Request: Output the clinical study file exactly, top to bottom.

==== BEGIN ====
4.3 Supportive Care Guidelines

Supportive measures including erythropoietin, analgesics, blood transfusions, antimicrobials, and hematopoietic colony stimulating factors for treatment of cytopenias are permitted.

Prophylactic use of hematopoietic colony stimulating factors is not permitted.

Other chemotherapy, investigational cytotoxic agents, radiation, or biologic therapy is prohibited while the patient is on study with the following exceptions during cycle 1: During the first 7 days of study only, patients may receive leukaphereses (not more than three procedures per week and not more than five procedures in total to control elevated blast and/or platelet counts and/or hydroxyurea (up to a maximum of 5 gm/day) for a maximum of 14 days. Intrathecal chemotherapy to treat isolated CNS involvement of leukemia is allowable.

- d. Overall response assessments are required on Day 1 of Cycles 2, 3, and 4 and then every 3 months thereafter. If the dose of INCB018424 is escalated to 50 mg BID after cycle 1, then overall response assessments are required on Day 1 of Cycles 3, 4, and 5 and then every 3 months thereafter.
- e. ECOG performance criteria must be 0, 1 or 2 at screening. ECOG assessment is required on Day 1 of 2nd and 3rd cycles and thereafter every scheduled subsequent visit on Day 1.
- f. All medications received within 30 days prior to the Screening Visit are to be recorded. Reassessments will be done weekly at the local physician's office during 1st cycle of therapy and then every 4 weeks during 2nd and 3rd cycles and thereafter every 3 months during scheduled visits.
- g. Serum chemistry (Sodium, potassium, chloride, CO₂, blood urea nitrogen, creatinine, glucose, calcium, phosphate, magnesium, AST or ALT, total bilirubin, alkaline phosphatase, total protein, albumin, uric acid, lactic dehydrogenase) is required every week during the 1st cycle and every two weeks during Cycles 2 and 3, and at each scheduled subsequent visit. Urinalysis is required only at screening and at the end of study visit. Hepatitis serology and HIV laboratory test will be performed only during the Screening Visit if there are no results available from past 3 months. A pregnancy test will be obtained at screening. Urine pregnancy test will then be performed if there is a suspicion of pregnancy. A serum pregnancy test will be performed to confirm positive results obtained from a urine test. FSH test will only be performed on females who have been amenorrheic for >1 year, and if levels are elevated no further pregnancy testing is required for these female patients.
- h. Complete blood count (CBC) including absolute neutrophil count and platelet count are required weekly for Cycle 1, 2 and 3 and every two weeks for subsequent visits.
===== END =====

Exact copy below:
4.3 Supportive Care Guidelines

Supportive measures including erythropoietin, analgesics, blood transfusions, antimicrobials, and hematopoietic colony stimulating factors for treatment of cytopenias are permitted.

Prophylactic use of hematopoietic colony stimulating factors is not permitted.

Other chemotherapy, investigational cytotoxic agents, radiation, or biologic therapy is prohibited while the patient is on study with the following exceptions during cycle 1: During the first 7 days of study only, patients may receive leukaphereses (not more than three procedures per week and not more than five procedures in total to control elevated blast and/or platelet counts and/or hydroxyurea (up to a maximum of 5 gm/day) for a maximum of 14 days. Intrathecal chemotherapy to treat isolated CNS involvement of leukemia is allowable.

- d. Overall response assessments are required on Day 1 of Cycles 2, 3, and 4 and then every 3 months thereafter. If the dose of INCB018424 is escalated to 50 mg BID after cycle 1, then overall response assessments are required on Day 1 of Cycles 3, 4, and 5 and then every 3 months thereafter.
- e. ECOG performance criteria must be 0, 1 or 2 at screening. ECOG assessment is required on Day 1 of 2nd and 3rd cycles and thereafter every scheduled subsequent visit on Day 1.
- f. All medications received within 30 days prior to the Screening Visit are to be recorded. Reassessments will be done weekly at the local physician's office during 1st cycle of therapy and then every 4 weeks during 2nd and 3rd cycles and thereafter every 3 months during scheduled visits.
- g. Serum chemistry (Sodium, potassium, chloride, CO₂, blood urea nitrogen, creatinine, glucose, calcium, phosphate, magnesium, AST or ALT, total bilirubin, alkaline phosphatase, total protein, albumin, uric acid, lactic dehydrogenase) is required every week during the 1st cycle and every two weeks during Cycles 2 and 3, and at each scheduled subsequent visit. Urinalysis is required only at screening and at the end of study visit. Hepatitis serology and HIV laboratory test will be performed only during the Screening Visit if there are no results available from past 3 months. A pregnancy test will be obtained at screening. Urine pregnancy test will then be performed if there is a suspicion of pregnancy. A serum pregnancy test will be performed to confirm positive results obtained from a urine test. FSH test will only be performed on females who have been amenorrheic for >1 year, and if levels are elevated no further pregnancy testing is required for these female patients.
- h. Complete blood count (CBC) including absolute neutrophil count and platelet count are required weekly for Cycle 1, 2 and 3 and every two weeks for subsequent visits.